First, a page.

Using real-time data feeds of the liquidity pools across all DEXs and an efficient path-finding algorithm, a DEX aggregator can predict the most effective order route by calculating the slippage and market impact in each pool and proactively allocating a percentage of the order that minimizes these factors. DEX aggregators can also maintain other data on liquidity pools to ensure users are not exposed to unnecessary risk.
Why are they important?
The value proposition of DEX aggregators, which is identical to the benefits of aggregators in other industries or sectors, is threefold. Firstly, they will provide fast, easy trade execution. Secondly, they will offer access to a vast range of available products, in this case tokens. And last but not least, DEX aggregators will offer the best prices.
A Better Trade Experience
The DEX trading experience is clunky, sometimes fails, and is ruined by front-running. DEX aggregators can improve the trading experience in all of these areas. Firstly, a DEX aggregator can implement mechanisms not possible with DEXs to streamline the trading process. For example, failed transactions can be reduced by enabling partial orders. When an order is submitted, if the price in a liquidity pool that has part of the order routed to it changes unfavorably, that part of the order can be canceled without the rest being affected. Another example is transaction fee refunds; a mechanism implemented by 1Inch.
DEX aggregators are also in a position to prevent front-running. 1Inch is an example, which implements ‘virtual rates’. In an ordinary liquidity pool, the swap rate is determined by the number of assets in the pool, combined with some AMM formula. 1Inch’s virtual rates will adjust in one direction only - for further swaps of the same kind - and the reverse rate will remain the same. This mechanism makes the second trade, and the entire strategy, of front-running bots not profitable. These virtual rates are effective for only a short period of time - known as the decay period - and are set by the protocol’s governance.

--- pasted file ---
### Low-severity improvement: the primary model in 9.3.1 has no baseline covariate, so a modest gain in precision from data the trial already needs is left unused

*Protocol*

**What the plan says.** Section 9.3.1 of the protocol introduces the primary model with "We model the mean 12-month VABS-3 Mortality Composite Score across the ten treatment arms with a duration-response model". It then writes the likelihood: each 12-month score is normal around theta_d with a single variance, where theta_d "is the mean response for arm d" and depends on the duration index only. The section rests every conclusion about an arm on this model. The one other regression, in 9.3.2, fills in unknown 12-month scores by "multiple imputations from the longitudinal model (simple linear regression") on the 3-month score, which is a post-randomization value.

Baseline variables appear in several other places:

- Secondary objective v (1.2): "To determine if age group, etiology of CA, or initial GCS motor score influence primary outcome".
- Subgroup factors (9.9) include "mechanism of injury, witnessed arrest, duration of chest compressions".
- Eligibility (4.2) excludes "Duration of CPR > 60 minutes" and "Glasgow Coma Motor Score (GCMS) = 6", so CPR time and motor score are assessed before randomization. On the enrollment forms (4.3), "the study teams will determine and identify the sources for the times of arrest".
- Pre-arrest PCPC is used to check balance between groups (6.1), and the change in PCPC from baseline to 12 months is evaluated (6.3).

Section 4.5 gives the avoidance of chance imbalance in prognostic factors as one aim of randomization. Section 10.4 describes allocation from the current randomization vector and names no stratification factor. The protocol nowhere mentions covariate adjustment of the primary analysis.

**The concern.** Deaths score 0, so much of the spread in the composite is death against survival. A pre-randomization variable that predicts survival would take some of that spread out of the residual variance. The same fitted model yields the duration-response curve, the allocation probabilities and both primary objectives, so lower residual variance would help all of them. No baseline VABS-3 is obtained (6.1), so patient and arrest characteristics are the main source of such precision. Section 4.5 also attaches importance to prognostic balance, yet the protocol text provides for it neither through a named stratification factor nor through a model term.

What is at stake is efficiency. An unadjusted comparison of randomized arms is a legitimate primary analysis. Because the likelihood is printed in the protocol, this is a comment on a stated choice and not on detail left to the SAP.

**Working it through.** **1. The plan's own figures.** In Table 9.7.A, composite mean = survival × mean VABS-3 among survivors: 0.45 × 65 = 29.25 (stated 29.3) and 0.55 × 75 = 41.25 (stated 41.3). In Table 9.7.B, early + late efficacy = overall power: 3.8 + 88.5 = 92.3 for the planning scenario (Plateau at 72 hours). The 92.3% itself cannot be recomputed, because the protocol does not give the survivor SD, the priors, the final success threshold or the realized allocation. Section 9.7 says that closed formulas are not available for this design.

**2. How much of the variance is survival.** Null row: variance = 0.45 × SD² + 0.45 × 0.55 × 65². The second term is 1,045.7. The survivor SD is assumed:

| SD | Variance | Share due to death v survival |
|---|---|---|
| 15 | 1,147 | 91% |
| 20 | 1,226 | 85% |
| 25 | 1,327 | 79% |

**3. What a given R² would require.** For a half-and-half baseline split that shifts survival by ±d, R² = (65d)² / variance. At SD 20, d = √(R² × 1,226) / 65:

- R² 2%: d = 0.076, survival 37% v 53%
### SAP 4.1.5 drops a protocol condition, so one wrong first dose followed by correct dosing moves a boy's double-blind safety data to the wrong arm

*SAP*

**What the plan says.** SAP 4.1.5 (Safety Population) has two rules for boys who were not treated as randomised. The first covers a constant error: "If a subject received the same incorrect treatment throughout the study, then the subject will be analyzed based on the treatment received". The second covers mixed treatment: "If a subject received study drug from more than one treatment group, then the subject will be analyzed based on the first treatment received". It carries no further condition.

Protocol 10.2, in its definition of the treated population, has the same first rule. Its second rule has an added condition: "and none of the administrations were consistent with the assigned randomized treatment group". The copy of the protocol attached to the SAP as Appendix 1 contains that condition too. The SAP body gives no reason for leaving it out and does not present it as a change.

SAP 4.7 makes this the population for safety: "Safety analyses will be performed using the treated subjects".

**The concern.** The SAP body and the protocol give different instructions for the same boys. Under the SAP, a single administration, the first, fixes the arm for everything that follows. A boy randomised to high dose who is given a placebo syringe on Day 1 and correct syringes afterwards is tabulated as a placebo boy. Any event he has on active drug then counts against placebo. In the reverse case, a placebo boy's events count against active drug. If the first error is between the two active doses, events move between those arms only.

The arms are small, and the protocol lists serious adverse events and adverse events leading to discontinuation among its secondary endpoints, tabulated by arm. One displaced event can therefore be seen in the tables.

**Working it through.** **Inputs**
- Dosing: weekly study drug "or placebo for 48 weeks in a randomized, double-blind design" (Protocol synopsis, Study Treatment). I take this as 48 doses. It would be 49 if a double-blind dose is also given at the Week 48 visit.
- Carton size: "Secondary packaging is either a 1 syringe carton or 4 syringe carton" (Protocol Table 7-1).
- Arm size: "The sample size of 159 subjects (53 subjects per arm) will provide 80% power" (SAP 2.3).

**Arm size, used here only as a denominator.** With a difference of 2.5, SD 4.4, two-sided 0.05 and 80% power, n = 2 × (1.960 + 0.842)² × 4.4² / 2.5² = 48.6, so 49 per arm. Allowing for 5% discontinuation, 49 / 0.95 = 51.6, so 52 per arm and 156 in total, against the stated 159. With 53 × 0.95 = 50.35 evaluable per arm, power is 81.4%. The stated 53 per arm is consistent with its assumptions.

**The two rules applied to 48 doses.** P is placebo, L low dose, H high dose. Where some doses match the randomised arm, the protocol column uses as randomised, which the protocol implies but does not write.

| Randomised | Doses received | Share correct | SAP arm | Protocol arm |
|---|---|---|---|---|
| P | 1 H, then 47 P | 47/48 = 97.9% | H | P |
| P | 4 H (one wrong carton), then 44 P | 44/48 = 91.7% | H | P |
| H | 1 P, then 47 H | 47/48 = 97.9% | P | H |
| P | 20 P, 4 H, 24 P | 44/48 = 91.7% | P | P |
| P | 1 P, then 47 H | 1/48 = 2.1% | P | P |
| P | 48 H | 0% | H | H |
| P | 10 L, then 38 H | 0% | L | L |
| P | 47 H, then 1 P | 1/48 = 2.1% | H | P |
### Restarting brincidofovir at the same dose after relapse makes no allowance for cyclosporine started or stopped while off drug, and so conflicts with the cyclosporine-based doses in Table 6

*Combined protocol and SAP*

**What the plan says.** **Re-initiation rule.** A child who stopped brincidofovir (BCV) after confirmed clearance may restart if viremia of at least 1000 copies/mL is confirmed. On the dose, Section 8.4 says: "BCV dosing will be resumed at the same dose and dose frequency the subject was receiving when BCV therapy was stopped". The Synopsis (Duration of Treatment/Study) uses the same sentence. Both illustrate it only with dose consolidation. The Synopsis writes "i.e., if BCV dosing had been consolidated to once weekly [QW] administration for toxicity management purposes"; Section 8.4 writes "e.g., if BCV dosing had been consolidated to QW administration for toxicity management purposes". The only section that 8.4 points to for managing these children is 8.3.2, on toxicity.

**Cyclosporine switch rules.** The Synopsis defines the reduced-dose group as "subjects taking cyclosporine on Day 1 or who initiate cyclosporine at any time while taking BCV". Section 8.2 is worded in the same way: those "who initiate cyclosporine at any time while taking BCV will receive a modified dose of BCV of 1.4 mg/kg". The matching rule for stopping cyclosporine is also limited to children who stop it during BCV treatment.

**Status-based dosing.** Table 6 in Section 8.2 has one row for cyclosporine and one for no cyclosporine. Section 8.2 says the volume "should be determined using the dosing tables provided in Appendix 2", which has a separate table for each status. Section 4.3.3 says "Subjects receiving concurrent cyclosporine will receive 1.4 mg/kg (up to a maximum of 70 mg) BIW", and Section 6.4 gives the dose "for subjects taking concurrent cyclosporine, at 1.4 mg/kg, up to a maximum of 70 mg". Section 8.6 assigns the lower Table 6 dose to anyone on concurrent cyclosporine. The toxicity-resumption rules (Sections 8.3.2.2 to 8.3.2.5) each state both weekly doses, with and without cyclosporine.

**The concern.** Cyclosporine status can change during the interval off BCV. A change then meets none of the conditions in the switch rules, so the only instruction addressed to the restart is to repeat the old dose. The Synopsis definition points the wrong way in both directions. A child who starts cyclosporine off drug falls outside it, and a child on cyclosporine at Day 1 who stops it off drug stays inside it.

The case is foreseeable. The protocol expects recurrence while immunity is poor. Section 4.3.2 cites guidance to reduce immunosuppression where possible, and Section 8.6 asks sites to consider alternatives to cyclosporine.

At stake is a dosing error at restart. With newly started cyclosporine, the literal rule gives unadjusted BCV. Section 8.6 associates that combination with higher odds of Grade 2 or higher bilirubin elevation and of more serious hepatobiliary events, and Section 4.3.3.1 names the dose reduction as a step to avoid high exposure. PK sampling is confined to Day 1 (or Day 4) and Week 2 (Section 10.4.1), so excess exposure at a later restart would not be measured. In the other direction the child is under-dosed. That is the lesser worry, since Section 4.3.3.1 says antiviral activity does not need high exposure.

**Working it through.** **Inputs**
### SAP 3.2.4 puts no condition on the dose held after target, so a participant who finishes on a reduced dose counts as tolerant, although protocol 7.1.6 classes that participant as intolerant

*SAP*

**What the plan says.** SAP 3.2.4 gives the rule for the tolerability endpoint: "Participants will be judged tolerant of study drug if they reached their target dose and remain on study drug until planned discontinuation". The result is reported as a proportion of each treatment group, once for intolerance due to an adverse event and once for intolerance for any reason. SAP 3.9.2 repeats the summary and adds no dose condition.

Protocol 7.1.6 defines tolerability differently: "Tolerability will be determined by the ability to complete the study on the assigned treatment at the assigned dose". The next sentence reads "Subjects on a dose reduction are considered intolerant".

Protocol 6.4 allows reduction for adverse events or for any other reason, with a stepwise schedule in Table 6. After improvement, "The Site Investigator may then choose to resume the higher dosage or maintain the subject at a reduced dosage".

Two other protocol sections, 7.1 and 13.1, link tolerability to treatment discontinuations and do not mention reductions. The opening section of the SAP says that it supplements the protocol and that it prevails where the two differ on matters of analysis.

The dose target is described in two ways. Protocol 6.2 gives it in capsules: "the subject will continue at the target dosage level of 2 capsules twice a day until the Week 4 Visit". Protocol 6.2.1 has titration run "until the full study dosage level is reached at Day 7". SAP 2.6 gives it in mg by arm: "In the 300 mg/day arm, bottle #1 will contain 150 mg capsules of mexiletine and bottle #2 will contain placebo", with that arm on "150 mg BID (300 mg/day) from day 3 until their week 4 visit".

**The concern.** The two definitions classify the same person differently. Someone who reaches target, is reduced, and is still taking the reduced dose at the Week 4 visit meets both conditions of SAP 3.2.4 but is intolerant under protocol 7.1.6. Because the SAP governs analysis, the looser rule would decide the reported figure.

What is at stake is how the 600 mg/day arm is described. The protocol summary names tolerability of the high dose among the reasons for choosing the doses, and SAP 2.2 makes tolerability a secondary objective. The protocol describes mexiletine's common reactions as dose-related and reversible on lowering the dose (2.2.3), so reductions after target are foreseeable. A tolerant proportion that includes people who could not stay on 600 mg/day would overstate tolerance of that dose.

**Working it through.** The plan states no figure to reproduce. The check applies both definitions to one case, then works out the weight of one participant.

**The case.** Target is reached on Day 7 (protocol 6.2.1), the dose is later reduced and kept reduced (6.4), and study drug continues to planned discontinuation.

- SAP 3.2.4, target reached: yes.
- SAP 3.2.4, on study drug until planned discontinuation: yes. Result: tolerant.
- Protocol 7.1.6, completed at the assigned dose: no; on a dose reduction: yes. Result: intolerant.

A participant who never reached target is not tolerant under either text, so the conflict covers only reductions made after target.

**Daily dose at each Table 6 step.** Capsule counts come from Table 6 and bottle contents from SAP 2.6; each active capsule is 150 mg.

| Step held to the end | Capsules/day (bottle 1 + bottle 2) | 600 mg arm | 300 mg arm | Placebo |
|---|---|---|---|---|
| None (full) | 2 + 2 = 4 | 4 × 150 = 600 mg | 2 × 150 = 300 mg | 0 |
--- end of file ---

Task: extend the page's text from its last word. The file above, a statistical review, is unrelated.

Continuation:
To further improve the defi trading experience, aggregators are implementing features typically only found on centralized exchanges such as limit orders. 1Inch is even offering gasless limit orders for ETH. For users, this means they can swap tokens without an ETH balance to pay for gas.
Because a DEX aggregator is connected to many liquidity pools across many DEXs, it will have access to many more tokens than any one DEX could have. This not only improves the convenience for users, but also the swap prices they can get and the gas fees they will have to pay. As cross-chain solutions grow and mature, the possible token exposure will also grow. A protocol in this area is ThorSwap.
This may seem quite novel for people such as retail traders, who are making notionally small trades. However, with respect to notionally large trades, this could result in the saving of hundreds of thousands of dollars. While slippage is unavoidable, there can still be significant savings for traders through the use of DEX aggregators when compared to DEXs alone. These savings are caused by increasing the depth of liquidity available (deeper liquidity means better trading prices for users). This was illustrated in the Eth/WBTC example above. The importance of DEX aggregators will only grow as the adoption of defi and crypto ramps up and as the number of DEX liquidity pools grows. Furthermore, the availability of DEX aggregation services will accelerate the adoption of defi among institutional participants, who are deterred from defi because of the relatively low liquidity (in comparison to what is available on centralized exchanges).